Quantum systems learn joint computing

This picture shows the two qubit modules (red atom between two blue mirrors) that have been interconnected to… [more] Stephan Welte, Severin Daiss (MPQ)

Today’s quantum computers contain up to several dozen memory and processing units, the so-called qubits. Researchers from the Max Planck Institute of Quantum Optics have successfully interconnected two such qubits located in different labs to a distributed quantum computer by linking the qubits with a 60-meter-long optical fiber.

Over such a distance they realized a quantum-logic gate. It makes the system the worldwide first prototype of a distributed quantum computer.

Simply coupling distant qubits to generate entanglement between them has been achieved in the past, but now, the connection can additionally be used for quantum computations. For this purpose, the researchers employed modules consisting of a single atom as a qubit that is positioned amidst two mirrors. Between these modules, they send one single light quanta, a photon, that is transported in the optical fiber. This photon is then entangled with the quantum states of the qubits in the different modules. Subsequently, the state of one of the qubits is changed according to the measured state of the “ancilla photon”, realizing a quantum mechanical CNOT-operation with a fidelity of 80 percent. A next step would be to connect more than two modules and to host more qubits in the individual modules.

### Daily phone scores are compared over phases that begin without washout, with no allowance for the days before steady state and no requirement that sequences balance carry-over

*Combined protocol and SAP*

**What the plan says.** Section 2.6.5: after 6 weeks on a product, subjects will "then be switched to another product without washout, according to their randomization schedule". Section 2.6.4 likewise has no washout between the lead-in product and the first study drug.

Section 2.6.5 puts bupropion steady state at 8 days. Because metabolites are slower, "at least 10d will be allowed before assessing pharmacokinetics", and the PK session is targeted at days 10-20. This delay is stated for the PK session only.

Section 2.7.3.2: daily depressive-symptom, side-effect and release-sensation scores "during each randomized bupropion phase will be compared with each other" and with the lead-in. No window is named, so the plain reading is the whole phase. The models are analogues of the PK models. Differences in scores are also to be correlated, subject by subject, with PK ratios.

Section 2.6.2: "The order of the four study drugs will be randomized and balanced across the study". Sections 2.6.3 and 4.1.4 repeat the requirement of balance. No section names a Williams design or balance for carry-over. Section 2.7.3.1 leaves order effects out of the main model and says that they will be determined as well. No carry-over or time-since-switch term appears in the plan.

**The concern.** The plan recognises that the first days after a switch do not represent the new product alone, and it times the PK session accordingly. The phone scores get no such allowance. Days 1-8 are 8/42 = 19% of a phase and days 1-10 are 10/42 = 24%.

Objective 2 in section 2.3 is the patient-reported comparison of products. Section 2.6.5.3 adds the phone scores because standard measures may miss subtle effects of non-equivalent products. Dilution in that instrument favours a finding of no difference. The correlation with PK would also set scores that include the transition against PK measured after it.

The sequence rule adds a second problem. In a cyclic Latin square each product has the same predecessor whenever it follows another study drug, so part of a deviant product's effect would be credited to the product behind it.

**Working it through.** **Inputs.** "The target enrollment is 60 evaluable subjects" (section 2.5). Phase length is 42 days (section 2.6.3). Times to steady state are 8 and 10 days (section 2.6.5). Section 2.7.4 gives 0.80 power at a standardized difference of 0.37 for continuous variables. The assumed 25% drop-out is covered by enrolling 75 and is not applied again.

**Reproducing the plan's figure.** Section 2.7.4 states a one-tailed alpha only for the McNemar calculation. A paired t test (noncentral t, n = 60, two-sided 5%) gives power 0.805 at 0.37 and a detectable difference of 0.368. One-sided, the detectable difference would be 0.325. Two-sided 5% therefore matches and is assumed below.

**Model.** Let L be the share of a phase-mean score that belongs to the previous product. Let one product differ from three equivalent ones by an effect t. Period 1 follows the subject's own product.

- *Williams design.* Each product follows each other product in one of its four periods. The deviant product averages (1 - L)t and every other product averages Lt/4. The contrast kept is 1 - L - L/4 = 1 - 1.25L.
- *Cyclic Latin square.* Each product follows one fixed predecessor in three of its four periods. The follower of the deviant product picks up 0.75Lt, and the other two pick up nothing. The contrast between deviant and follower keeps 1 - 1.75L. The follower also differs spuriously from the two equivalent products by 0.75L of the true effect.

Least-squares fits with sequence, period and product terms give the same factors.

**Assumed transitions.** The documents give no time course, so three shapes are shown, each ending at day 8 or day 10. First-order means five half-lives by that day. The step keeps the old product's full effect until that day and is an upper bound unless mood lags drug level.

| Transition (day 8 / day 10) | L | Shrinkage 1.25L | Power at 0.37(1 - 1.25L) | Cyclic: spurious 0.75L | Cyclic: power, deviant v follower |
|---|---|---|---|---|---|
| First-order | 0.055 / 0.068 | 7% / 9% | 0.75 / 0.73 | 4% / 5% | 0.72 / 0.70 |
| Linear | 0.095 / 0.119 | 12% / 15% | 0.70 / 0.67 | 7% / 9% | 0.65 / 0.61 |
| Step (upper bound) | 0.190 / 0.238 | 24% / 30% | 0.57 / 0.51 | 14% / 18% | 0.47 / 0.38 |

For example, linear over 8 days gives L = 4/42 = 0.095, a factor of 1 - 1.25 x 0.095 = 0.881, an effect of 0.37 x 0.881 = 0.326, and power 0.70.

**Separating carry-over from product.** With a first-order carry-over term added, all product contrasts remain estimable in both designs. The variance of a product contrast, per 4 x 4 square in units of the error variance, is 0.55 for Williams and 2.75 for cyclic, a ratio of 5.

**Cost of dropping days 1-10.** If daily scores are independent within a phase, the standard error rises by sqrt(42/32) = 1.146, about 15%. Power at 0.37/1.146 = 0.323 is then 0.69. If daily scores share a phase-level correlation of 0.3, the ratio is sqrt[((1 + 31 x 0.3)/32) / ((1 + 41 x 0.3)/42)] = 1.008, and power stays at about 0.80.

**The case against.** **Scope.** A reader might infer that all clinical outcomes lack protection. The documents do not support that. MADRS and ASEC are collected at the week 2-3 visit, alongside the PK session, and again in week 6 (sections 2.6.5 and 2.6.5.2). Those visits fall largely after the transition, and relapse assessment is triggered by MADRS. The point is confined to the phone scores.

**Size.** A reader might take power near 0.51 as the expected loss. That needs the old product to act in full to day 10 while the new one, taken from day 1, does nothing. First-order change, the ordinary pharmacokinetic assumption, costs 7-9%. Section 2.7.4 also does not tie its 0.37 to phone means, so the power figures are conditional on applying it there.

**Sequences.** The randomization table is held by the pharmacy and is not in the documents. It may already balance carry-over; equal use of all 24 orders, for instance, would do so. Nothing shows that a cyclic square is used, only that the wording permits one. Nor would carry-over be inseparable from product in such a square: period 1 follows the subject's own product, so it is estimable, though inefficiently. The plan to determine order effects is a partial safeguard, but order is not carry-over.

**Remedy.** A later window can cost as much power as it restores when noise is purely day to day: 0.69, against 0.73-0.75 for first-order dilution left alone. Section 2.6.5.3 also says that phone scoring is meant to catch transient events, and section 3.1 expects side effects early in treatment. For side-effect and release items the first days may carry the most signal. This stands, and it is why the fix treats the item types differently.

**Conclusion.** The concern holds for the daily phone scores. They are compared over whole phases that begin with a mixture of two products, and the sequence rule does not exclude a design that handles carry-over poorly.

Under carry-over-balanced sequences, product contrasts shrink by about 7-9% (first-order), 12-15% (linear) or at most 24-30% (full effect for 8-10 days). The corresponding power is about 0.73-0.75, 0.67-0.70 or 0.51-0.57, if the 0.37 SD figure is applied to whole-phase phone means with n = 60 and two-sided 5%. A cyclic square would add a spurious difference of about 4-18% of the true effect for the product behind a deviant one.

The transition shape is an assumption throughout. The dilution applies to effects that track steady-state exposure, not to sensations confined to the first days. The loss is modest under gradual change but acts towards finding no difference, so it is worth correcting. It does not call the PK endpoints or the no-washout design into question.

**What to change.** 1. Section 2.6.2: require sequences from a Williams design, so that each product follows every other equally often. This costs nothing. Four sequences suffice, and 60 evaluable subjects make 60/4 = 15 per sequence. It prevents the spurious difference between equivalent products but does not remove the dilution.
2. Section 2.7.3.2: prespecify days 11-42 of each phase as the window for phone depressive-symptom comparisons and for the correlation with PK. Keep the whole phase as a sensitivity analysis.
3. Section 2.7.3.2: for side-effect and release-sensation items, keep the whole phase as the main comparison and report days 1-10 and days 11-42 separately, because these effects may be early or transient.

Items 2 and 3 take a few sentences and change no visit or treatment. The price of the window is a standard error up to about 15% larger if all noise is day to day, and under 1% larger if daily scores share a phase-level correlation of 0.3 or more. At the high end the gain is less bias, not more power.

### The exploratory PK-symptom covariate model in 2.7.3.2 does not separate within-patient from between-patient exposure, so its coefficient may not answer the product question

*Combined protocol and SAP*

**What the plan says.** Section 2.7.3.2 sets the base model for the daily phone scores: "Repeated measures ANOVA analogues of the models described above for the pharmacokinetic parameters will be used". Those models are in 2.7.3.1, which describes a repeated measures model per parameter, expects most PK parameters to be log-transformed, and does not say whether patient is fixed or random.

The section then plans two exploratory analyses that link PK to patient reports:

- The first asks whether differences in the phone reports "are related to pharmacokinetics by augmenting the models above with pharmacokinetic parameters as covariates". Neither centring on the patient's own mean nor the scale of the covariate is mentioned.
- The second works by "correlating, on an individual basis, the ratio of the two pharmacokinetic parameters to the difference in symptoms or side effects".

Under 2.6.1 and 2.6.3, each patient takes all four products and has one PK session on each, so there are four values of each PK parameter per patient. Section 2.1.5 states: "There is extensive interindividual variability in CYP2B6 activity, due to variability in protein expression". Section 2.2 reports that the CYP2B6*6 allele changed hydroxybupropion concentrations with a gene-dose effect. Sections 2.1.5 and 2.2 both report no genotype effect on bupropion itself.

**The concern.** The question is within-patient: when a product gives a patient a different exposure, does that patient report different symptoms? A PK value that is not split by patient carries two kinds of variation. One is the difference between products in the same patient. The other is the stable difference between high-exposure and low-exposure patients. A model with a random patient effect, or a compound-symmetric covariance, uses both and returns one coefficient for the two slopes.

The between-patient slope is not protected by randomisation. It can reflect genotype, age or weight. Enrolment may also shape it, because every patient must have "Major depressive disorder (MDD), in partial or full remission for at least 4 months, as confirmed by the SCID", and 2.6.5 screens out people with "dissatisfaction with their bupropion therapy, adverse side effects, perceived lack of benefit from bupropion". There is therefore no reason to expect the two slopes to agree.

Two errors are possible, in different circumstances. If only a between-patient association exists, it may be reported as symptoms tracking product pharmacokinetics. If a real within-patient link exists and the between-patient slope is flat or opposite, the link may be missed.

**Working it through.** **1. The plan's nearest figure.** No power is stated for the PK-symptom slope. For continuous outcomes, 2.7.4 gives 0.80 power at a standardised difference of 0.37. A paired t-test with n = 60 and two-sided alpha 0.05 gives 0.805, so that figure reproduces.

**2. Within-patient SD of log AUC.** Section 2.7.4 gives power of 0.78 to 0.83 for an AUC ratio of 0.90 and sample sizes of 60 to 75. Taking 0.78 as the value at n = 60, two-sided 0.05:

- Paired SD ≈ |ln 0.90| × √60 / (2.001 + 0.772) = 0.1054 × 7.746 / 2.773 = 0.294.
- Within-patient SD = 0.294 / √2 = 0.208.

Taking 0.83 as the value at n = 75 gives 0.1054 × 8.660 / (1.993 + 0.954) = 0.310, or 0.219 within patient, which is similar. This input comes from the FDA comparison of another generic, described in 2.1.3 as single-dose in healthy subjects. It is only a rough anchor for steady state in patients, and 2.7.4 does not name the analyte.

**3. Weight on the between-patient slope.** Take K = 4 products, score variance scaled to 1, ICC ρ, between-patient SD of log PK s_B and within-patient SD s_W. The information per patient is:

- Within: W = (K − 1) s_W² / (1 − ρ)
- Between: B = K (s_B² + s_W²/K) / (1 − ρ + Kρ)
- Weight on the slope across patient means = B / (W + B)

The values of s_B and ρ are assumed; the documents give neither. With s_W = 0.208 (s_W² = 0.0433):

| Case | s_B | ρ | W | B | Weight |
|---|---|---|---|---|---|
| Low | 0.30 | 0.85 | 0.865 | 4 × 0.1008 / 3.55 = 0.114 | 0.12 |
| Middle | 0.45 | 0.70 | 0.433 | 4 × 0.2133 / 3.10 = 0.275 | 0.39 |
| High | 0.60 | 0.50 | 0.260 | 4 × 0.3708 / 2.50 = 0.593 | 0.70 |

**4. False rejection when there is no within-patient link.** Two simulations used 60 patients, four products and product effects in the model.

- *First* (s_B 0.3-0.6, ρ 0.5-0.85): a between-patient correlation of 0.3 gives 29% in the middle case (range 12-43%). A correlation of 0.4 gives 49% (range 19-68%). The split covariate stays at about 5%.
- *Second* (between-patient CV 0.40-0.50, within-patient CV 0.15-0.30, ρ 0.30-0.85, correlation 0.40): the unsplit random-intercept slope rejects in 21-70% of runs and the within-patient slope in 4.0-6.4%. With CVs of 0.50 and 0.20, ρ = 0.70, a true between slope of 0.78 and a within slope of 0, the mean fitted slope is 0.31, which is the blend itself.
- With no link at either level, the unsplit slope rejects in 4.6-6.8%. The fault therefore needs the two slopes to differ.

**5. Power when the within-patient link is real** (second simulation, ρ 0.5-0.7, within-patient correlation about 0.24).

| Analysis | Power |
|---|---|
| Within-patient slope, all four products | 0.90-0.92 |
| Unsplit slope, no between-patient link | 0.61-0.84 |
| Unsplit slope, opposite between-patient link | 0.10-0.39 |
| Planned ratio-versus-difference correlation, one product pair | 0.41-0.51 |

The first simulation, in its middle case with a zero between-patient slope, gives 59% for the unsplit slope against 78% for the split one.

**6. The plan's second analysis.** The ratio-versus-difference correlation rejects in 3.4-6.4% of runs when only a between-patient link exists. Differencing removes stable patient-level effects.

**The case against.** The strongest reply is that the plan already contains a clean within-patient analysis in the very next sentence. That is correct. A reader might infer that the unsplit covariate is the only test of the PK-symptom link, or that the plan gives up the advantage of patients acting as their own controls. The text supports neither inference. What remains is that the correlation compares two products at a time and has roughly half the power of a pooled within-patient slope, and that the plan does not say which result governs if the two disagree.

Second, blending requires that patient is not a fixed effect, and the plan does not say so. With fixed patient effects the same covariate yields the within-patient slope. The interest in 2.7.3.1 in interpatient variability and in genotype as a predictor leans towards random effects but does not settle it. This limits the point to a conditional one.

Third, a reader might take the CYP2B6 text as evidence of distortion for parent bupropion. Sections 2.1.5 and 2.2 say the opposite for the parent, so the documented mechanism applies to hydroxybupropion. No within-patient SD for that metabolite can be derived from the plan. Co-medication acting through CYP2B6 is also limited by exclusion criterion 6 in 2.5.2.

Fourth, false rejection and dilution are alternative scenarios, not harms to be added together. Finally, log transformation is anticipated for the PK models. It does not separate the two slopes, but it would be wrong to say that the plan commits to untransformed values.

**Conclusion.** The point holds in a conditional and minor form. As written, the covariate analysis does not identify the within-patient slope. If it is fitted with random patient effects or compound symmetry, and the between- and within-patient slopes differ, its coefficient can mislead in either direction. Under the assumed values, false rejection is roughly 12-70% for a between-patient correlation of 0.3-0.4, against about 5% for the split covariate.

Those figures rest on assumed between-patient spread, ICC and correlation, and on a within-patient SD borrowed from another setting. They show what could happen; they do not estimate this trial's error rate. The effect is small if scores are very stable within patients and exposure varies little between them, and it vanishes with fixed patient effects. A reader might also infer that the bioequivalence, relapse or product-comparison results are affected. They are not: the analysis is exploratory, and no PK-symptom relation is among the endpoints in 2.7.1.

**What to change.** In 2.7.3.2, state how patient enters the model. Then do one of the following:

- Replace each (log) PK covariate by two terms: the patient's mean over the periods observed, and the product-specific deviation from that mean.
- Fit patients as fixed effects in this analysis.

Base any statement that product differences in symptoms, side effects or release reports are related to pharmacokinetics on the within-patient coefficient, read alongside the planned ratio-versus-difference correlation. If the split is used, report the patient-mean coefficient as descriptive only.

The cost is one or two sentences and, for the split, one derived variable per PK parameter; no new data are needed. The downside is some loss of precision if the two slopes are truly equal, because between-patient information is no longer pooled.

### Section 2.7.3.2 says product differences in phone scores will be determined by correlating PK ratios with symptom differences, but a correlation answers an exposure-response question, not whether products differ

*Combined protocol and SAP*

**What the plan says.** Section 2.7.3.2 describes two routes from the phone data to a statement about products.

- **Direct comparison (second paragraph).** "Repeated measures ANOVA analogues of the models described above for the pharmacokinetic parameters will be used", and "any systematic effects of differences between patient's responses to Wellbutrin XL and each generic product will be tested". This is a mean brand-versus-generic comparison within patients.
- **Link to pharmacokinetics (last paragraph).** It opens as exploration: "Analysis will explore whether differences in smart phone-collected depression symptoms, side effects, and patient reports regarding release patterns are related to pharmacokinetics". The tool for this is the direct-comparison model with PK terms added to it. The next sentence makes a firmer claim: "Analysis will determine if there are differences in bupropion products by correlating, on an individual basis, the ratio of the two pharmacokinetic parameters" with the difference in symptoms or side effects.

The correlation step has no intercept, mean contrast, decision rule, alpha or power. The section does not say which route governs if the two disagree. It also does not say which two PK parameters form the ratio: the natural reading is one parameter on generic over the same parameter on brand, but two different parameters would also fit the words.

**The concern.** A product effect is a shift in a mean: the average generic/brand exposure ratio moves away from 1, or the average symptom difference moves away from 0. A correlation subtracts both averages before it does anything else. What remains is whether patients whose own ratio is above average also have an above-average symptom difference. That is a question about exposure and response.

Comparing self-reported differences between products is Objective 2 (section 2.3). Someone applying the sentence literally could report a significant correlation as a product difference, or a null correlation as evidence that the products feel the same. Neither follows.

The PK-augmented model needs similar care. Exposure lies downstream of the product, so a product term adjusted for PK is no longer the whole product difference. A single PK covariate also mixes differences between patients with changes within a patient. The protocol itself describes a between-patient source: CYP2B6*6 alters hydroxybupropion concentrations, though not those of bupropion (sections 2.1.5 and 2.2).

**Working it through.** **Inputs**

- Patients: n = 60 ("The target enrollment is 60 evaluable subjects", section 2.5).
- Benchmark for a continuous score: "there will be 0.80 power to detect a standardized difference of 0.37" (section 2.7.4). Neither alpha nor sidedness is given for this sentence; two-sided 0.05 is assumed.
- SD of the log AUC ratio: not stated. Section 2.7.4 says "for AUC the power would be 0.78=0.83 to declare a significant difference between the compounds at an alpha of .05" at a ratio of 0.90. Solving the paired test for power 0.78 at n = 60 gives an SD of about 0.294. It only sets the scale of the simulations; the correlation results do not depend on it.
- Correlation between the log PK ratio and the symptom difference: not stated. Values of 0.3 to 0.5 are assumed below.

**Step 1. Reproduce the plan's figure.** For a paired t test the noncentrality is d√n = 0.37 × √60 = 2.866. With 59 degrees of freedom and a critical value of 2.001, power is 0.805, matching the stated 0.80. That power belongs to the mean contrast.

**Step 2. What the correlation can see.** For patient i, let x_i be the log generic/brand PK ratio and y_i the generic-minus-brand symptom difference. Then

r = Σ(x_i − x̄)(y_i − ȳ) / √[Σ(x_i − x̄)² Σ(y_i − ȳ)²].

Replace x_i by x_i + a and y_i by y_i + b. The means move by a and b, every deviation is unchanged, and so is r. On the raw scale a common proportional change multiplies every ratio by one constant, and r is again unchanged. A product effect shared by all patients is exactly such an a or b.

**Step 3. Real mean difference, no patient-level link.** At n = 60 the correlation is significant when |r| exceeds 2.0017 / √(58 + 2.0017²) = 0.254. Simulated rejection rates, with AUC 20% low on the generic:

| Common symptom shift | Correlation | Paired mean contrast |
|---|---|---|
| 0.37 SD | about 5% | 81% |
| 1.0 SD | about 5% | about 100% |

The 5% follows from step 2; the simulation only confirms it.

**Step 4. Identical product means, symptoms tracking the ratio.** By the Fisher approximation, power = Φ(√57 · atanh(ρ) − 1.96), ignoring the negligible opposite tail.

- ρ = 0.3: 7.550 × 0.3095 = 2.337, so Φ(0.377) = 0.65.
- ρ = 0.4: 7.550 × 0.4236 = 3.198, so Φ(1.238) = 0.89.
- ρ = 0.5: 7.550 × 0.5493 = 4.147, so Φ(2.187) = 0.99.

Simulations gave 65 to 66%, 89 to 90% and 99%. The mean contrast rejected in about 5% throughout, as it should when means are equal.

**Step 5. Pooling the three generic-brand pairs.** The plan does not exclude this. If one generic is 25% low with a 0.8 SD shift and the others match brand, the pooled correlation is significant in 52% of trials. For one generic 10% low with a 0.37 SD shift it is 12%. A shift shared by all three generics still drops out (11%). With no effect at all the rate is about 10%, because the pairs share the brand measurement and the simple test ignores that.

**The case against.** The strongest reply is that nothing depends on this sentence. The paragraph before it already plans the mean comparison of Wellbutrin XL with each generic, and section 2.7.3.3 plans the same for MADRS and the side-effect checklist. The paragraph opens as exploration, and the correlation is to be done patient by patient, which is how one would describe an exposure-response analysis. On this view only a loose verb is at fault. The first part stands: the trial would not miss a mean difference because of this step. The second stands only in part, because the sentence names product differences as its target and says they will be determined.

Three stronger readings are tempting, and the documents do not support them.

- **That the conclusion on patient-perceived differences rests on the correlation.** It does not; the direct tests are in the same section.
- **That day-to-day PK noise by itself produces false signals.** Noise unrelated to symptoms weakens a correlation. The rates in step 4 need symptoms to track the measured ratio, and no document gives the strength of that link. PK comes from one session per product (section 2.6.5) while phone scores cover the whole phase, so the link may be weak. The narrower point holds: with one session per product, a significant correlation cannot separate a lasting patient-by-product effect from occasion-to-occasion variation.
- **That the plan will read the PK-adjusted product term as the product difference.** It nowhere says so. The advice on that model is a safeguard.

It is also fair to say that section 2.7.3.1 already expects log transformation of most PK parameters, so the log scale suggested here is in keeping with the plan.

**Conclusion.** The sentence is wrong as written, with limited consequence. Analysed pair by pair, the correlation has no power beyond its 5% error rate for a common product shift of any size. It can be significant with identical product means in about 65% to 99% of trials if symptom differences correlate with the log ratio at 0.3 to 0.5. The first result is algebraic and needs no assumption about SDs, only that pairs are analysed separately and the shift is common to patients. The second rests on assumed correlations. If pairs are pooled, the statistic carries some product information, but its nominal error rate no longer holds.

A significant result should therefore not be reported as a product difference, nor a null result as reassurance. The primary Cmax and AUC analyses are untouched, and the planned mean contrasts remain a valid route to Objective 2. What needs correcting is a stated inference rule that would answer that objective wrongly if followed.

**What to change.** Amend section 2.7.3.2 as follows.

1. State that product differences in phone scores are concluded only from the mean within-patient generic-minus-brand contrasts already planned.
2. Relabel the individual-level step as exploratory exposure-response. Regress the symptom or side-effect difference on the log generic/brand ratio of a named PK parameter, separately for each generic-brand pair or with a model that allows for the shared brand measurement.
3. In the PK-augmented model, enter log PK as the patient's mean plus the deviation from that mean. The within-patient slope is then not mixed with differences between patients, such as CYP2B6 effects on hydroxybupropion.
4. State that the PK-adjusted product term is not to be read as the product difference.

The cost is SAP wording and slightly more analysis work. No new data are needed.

The work has been published in Science.

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